June 6, 2007

Boring by association

I've often said to clients and in presentations that many public speaking fears are not based in the reality of people's own lives. That is, someone is afraid that they will make a mistake or forget their place or that some other terrible thing will happen. But the reason they fear it has nothing to do with whether or not it's ever really happened to them.

I was reading a study today about British business executives and their fear of public speaking. Besides the fact that many of them spend their time in presentations thinking about sex (60%) - which might have some bearing on why they find the presentations lacking - it seems that they're mostly afraid of boring their audiences or losing their train of thought because they've seen others do it.

Professor Khalid Aziz, whose company did the study, said:

"Having been on the receiving end of lacklustre presentations, most speakers are all too aware of the pitfalls of public speaking: boring your audience, not being able to handle difficult questions and poor delivery, amongst many others. This adds additional pressure to the speaker who can panic, rather than use this insight to their advantage."

In this report on the study, just a third of the execs had had endured at least one bad public speaking experience. But 71% feared addressing a large conference and 80% dreaded giving a TV interview. Watching others give bad presentations makes them think they are going to give bad presentations.

It sort of makes sense and sort of doesn't make sense.

When we watch beauty pageants, we (okay, I) can't imagine how those women can walk across slick floors in such high, pointy heels and ballgowns and do it so effortlessly. I always imagine that, if it were me, I would fall flat on my butt.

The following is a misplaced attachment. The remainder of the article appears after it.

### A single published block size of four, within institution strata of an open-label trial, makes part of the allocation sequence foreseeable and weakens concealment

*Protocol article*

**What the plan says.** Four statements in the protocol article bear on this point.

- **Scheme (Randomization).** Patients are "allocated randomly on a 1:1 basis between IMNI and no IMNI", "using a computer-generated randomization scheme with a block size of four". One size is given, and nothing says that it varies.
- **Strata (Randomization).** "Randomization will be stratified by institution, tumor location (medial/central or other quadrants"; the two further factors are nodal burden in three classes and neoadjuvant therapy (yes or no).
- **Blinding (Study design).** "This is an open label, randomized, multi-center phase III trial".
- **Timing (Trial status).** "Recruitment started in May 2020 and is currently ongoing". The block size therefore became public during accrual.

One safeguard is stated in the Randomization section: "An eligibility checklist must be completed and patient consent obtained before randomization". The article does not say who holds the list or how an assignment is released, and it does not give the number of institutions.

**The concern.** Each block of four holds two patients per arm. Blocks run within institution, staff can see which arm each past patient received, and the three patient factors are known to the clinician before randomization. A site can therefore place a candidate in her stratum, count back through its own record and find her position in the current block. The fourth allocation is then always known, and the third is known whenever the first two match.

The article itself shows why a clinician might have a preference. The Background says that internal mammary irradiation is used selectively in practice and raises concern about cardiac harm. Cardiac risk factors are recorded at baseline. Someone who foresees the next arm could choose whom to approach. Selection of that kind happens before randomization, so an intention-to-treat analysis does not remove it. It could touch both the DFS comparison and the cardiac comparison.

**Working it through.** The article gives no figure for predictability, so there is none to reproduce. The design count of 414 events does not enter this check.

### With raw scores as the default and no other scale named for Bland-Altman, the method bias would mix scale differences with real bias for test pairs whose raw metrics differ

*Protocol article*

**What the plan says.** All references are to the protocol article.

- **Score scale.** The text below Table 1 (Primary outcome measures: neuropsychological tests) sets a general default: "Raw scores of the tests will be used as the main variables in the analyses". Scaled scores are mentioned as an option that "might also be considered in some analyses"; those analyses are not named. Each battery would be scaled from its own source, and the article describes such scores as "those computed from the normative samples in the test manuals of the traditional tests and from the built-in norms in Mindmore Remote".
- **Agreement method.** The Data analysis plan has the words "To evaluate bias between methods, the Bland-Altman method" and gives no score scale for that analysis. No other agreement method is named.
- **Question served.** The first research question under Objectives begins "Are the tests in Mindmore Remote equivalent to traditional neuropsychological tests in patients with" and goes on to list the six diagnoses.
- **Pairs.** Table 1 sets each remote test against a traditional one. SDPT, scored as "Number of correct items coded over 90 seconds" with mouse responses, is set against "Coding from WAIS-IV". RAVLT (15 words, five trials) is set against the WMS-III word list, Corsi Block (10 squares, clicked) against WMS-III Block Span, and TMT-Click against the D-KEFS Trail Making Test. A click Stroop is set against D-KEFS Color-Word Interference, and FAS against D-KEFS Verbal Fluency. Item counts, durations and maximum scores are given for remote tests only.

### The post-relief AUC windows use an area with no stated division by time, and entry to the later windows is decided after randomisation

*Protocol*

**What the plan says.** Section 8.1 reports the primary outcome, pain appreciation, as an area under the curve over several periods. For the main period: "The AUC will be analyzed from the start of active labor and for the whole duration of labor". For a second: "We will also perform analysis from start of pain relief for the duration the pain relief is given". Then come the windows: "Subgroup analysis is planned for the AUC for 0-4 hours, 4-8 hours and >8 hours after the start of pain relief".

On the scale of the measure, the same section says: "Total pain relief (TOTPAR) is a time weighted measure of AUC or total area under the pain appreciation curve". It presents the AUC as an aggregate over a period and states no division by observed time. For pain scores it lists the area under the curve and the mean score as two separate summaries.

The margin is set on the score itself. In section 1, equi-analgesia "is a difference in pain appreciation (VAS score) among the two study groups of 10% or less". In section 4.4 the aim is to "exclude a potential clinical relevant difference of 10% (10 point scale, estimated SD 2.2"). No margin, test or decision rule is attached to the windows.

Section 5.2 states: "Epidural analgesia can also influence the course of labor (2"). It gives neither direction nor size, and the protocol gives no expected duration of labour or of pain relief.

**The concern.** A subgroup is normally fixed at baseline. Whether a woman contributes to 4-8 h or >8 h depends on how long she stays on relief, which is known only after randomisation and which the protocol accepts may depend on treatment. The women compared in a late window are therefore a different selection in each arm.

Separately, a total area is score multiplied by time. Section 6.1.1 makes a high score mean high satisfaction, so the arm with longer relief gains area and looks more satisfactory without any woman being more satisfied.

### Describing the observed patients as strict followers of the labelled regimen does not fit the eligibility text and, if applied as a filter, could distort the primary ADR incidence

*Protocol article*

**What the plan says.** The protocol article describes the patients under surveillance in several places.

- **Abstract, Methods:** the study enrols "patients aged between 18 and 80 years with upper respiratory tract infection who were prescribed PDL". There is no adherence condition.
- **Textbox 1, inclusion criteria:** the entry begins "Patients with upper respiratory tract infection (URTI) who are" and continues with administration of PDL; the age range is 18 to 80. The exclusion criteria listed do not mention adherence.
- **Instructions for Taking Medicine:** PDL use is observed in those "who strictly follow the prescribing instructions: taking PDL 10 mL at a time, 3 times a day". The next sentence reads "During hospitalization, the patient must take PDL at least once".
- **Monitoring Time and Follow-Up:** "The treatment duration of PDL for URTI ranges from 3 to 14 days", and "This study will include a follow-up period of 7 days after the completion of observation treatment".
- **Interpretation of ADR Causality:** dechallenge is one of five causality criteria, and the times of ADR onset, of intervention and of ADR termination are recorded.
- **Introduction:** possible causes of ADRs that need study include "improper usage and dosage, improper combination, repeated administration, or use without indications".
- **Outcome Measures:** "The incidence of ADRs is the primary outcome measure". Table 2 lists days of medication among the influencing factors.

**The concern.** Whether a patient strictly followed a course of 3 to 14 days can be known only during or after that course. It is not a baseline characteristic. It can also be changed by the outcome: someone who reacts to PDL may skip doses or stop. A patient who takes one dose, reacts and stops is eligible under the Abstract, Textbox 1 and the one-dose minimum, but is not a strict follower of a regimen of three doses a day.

Well, Miss USA did just that last week in the Miss Universe pageant. Now, I bet that was already a fear of most of the contestants. But can you imagine how nervous they are now?

On the other hand, I know that my content organization, preparation habits and speaking style make me an effective speaker. I don't doubt that I'm going to do well when speaking to a group. Even if other speakers are boring or have dense and complicated PowerPoint slides, that has nothing to do with how well I can entertain and engage an audience.

Your mom always said, "If your friends jumped off a bridge, would you jump too?"

Just because other speakers lack skills and charisma doesn't mean you will. Instead of assuming that you must follow in the footsteps of every speaker who drones on and on in unintelligible gibberish, imagine yourself forging your own path. Learn from the snooze-worthy speakers and be different!

On The Everything Page you'll find everything you need to build visibility, credibility and influence through engaging presentations that move your participants into action: freebies, low-cost products and courses, and 1:1 coaching!

1 comments. Please add yours! :

Harmonia said...

My mom used to say that too! About the bridge thing...sheesh! lol

Thought I would drop by and see what I have missed on your blog! Hope you are having a nice day!

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